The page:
Saudi Arabian Mining Company (Ma’aden) was established on the basis of a Royal Order. The Company was incorporated to bolster Saudi Arabia’s mineral resources. The Company has diversified since then by becoming a part of the Saudi Stock Exchange,
The Company was deeply concerned over the registration as well as usage of the domain name Maaden.com. The Company thus filed a complaint at WIPO.
The Complainant claims common law trademarks over MA’ADEN. The Complainant has also registered the domain name Maaden.com.sa, which was registered in 1999. The Complainant further acquired related figurative marks for the logo in Australia and Saudi Arabia in 2014 and 2020 respectively.
The Respondent registered the disputed domain name in 2011 and was using the domain name for PPC. The Respondent contested that the registration of the domain name was based on the value attached to the name, virtue of its Arabic meaning of mineral or minerals.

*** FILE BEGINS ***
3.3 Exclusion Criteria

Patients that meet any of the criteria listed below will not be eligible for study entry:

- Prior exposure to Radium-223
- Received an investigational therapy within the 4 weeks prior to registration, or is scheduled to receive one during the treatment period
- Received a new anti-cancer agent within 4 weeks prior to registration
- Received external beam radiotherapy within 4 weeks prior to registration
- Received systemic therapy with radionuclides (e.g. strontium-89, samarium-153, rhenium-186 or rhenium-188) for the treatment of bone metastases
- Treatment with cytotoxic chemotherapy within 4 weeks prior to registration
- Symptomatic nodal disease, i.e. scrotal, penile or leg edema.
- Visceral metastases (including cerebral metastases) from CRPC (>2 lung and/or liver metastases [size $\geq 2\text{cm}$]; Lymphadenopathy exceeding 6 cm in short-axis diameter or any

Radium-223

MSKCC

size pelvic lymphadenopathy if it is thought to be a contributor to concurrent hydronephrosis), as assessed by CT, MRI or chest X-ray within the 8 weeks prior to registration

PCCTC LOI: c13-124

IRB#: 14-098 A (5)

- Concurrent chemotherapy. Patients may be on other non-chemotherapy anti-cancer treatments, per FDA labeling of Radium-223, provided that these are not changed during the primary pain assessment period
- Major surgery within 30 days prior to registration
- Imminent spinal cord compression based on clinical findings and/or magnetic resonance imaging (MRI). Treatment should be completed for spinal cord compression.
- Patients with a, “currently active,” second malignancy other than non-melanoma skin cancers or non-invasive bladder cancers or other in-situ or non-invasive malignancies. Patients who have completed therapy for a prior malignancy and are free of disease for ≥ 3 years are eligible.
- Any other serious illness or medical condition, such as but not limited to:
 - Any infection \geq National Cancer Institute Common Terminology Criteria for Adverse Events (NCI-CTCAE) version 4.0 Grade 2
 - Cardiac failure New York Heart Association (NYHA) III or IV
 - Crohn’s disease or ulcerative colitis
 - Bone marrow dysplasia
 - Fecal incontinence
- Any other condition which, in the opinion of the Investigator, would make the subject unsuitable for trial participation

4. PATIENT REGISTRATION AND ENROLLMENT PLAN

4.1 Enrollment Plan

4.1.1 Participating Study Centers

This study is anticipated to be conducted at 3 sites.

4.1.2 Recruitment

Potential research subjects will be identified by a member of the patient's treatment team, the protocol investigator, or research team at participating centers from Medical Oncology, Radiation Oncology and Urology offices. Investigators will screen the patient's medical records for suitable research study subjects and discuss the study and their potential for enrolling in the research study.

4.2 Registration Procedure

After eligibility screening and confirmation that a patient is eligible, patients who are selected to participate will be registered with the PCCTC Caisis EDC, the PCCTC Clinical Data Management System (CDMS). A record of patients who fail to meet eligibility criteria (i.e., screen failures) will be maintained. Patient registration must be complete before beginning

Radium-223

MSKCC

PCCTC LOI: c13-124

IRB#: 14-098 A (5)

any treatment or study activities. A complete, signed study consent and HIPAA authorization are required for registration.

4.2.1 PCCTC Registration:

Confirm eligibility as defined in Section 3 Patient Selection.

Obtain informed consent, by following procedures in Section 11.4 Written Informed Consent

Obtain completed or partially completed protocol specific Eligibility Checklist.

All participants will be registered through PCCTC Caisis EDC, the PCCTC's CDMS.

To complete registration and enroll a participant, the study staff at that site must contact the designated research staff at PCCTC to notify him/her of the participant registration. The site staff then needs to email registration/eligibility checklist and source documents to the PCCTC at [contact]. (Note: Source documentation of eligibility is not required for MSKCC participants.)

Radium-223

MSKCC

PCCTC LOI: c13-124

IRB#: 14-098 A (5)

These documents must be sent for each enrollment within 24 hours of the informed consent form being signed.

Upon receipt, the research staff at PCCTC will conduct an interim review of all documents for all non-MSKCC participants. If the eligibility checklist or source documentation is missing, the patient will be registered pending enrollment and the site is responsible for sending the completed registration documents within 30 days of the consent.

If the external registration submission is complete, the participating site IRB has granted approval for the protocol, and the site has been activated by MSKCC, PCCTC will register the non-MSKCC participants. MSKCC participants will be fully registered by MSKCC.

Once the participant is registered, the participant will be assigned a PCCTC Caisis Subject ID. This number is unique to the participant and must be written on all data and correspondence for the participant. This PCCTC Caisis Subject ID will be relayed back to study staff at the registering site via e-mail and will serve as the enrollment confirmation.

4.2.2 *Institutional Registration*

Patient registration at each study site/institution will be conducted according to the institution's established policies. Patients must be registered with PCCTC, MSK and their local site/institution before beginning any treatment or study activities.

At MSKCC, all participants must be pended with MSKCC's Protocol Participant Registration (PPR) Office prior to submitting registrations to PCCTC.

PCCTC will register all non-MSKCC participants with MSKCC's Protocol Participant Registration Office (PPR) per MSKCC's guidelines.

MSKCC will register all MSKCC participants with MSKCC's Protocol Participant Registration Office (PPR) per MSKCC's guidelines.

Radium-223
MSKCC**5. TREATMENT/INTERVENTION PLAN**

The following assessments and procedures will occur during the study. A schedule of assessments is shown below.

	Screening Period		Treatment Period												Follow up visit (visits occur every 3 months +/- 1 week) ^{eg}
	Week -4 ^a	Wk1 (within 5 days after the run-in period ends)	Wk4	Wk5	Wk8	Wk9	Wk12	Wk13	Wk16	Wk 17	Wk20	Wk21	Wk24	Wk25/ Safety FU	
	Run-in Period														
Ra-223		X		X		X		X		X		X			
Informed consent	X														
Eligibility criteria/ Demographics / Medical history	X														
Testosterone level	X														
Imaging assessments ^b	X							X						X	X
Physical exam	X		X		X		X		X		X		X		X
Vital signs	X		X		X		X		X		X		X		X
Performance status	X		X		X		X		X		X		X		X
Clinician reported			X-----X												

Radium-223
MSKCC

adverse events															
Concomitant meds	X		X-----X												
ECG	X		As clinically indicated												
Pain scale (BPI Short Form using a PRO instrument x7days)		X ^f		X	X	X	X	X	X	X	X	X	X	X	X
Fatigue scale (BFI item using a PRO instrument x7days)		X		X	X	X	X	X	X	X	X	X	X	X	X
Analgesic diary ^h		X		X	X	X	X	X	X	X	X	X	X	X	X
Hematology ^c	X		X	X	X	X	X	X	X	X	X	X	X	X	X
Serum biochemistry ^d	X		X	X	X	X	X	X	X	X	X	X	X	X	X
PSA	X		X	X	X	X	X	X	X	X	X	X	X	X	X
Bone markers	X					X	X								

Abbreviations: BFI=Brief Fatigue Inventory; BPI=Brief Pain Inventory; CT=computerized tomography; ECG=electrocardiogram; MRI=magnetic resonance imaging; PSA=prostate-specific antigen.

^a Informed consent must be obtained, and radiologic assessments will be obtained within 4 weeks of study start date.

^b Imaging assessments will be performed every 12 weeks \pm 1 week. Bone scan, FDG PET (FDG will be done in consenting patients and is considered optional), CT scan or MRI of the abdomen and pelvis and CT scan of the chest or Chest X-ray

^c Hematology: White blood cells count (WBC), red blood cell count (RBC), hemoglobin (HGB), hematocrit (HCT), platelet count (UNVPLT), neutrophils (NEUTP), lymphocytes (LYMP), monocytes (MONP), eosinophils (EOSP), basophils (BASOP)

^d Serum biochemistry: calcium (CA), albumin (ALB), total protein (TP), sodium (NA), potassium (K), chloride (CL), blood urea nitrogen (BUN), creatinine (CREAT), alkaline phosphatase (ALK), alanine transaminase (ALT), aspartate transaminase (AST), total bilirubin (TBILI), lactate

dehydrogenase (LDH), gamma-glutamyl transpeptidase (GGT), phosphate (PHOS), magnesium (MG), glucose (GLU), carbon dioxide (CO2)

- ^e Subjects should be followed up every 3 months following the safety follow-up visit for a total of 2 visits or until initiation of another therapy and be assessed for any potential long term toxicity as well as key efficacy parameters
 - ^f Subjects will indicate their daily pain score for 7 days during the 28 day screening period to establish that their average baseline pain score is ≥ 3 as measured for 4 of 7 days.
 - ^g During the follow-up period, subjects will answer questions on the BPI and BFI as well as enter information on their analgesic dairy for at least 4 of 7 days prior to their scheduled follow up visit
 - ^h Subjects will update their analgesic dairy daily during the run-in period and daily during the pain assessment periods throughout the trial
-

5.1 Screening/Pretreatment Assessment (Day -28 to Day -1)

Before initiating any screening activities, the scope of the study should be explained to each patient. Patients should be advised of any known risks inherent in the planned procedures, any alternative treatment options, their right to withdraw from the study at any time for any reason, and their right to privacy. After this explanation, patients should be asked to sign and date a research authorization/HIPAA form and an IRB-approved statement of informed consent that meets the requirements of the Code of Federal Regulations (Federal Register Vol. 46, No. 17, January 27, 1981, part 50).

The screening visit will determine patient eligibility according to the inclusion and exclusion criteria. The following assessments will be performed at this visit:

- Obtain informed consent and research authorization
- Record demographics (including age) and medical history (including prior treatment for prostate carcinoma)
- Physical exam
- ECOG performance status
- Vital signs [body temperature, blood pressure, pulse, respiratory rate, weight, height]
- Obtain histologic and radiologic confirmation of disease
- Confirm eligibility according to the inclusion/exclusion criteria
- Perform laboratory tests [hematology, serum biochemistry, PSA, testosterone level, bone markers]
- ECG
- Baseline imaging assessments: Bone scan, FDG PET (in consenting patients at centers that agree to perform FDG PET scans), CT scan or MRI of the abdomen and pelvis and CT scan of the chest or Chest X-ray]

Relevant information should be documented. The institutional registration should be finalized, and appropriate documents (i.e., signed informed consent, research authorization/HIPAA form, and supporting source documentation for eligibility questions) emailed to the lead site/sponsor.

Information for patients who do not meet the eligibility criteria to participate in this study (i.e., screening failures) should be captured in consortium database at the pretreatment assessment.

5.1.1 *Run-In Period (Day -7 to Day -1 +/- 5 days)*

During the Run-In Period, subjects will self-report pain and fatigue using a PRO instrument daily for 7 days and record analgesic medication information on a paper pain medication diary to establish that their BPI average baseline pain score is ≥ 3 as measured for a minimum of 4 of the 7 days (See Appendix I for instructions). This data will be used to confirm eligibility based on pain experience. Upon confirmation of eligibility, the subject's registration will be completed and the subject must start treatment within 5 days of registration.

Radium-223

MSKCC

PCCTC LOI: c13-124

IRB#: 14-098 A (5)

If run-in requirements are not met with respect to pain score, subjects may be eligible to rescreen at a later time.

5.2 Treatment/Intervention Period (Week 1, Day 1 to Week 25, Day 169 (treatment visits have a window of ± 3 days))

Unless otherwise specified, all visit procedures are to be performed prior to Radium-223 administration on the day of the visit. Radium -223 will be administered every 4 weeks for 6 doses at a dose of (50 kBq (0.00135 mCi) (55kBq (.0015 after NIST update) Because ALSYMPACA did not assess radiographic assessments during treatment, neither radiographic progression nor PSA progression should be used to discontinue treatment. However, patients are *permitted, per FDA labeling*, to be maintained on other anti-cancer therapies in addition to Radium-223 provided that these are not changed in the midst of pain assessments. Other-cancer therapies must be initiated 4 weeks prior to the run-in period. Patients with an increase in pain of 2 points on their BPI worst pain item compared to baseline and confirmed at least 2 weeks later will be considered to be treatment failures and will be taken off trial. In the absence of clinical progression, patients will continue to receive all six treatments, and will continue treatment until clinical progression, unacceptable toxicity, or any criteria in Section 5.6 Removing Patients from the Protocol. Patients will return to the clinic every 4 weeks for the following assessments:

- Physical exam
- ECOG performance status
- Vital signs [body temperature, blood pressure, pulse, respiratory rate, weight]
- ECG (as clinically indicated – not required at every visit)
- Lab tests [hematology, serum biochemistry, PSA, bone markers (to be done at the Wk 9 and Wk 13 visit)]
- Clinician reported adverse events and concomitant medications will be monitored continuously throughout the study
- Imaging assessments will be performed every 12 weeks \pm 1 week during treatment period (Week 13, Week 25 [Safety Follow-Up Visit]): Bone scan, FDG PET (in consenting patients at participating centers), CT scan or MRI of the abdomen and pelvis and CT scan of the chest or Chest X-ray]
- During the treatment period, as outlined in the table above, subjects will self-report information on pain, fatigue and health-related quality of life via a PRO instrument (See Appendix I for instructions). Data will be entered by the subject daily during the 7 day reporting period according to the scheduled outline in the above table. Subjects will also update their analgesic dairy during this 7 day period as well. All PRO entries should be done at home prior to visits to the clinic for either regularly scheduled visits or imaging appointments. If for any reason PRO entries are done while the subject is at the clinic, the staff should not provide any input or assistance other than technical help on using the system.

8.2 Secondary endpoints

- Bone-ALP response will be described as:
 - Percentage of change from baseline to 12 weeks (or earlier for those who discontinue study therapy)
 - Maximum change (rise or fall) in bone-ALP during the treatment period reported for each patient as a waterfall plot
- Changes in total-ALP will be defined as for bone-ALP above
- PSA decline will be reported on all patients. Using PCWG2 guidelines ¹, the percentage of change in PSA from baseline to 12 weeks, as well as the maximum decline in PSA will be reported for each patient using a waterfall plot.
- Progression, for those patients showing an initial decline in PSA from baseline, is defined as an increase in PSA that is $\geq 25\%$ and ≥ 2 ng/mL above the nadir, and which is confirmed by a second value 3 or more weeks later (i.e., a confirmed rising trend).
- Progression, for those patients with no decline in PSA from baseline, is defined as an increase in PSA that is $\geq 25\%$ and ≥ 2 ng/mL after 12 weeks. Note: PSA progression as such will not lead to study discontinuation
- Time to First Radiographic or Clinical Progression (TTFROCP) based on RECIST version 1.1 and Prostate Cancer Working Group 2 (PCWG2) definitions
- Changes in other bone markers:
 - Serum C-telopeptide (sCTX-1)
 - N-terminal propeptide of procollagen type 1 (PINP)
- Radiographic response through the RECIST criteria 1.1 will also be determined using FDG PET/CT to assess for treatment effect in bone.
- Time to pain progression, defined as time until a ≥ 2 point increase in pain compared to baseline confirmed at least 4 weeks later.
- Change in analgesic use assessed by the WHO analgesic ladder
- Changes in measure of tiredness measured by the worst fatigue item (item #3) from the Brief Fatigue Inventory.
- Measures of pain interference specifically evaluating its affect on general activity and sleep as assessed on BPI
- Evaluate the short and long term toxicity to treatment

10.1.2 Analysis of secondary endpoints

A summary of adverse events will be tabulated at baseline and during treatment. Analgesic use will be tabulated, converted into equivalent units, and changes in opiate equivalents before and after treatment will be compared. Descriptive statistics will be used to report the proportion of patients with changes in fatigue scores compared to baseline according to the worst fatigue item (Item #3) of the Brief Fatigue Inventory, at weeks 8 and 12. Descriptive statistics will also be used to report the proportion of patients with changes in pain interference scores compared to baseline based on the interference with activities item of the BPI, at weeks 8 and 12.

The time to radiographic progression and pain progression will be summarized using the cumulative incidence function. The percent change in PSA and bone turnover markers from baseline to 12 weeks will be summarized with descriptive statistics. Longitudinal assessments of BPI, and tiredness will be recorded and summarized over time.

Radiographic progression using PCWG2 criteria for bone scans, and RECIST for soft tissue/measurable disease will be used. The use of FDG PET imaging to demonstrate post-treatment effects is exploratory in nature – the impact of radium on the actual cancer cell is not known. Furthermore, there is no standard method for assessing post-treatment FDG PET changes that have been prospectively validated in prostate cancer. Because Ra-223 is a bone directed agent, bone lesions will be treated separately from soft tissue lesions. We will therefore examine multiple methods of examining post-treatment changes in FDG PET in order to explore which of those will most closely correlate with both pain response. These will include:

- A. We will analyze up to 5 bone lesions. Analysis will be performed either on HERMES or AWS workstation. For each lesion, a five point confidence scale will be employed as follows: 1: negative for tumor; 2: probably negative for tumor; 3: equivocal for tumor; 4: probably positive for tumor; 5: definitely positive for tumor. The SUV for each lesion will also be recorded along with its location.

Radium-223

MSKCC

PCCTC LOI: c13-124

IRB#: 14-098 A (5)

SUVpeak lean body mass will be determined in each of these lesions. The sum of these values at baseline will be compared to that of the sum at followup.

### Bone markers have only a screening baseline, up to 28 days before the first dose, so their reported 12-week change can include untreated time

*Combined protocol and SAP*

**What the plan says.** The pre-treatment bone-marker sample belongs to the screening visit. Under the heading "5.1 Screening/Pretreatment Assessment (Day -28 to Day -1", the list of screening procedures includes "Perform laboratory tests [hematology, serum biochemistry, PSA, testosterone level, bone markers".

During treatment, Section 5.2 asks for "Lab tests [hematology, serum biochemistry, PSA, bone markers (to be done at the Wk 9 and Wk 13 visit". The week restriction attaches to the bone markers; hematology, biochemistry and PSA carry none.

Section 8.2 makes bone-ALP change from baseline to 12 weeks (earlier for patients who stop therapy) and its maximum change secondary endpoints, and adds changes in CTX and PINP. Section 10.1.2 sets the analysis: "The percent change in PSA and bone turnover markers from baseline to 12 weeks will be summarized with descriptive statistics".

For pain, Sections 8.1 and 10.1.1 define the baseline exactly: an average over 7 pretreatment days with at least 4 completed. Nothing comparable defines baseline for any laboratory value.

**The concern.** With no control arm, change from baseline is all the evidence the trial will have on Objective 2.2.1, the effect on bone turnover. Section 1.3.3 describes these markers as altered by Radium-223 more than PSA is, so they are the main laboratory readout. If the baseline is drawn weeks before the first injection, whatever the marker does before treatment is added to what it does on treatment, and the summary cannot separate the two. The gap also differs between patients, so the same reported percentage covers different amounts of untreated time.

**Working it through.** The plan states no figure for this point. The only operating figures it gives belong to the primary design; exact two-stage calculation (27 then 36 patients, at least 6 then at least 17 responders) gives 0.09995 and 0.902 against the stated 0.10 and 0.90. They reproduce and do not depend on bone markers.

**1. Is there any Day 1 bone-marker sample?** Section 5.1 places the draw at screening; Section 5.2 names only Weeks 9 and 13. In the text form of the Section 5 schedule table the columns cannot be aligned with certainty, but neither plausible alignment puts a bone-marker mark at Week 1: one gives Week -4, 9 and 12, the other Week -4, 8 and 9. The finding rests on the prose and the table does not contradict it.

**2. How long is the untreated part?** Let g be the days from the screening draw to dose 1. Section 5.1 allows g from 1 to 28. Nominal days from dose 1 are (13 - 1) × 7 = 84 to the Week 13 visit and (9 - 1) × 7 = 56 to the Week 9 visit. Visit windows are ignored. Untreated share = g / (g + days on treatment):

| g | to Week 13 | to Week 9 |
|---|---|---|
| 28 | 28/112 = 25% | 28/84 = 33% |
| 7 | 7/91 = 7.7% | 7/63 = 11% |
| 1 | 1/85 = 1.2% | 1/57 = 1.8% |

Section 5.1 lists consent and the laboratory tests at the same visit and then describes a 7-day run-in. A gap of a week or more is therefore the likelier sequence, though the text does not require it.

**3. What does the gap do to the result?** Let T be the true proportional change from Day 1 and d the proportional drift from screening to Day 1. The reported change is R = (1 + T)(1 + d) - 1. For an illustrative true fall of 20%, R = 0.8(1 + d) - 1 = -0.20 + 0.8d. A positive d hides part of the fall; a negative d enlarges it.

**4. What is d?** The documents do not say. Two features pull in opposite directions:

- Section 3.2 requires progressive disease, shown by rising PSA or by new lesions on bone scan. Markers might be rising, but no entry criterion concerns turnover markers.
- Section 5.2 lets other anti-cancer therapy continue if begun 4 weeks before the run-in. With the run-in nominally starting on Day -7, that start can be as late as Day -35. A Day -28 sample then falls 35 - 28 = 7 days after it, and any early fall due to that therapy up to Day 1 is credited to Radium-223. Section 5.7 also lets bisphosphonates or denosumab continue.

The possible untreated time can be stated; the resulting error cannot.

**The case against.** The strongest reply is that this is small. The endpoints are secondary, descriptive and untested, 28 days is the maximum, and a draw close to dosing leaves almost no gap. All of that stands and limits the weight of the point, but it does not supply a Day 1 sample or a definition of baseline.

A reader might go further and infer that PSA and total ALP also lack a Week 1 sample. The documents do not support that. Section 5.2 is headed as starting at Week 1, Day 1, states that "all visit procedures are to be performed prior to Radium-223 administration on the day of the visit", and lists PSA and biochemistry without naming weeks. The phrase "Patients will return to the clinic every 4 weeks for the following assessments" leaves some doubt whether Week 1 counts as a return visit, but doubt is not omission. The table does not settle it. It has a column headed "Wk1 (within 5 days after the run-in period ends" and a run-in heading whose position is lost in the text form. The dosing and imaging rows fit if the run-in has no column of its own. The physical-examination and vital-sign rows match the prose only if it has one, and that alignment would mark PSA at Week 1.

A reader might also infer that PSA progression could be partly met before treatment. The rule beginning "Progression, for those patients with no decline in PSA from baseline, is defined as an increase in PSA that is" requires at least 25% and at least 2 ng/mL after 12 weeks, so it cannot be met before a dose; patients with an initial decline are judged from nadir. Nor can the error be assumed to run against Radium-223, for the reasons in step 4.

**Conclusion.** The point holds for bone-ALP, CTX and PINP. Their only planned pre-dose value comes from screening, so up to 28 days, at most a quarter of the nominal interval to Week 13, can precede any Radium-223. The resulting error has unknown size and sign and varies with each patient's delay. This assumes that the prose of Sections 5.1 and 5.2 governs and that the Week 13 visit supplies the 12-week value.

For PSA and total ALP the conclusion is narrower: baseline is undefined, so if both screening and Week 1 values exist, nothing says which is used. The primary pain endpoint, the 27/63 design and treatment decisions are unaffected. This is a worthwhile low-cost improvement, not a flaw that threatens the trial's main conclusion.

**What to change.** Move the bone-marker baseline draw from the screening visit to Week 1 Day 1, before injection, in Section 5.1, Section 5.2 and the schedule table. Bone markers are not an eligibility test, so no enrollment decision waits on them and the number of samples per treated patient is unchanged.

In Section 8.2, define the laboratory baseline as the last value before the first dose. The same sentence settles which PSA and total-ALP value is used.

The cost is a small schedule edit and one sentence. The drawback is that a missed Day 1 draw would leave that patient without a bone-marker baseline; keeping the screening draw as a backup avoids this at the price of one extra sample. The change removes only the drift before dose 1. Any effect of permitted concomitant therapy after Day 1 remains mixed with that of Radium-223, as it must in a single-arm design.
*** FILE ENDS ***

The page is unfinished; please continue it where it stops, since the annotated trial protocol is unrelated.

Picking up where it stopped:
The panel (majority) noted that the claim of the Respondent of acquiring the domain name in 2011 wasn’t backed by solid facts and findings. This causes suspicion on the Respondent who has earlier been associated with Cybersquatters. The Respondent couldn’t properly explain the rationale behind him registering an Arabic entity’s domain name. The Complaint was denied.
One of the judges, however, had a dissenting opinion. According to him the domain name was used for PPC which is a legitimate use of the domain name. There was also the evidence of both parties engaging in conversation regarding the price of the domain. An agreement couldn’t be determined and thus UDRP was filed. This, according to one of the panelists, this was enough ground for handing a UDRP to the Complainant.
On a majority decision, the domain name was transferred.
Read the case in detail here.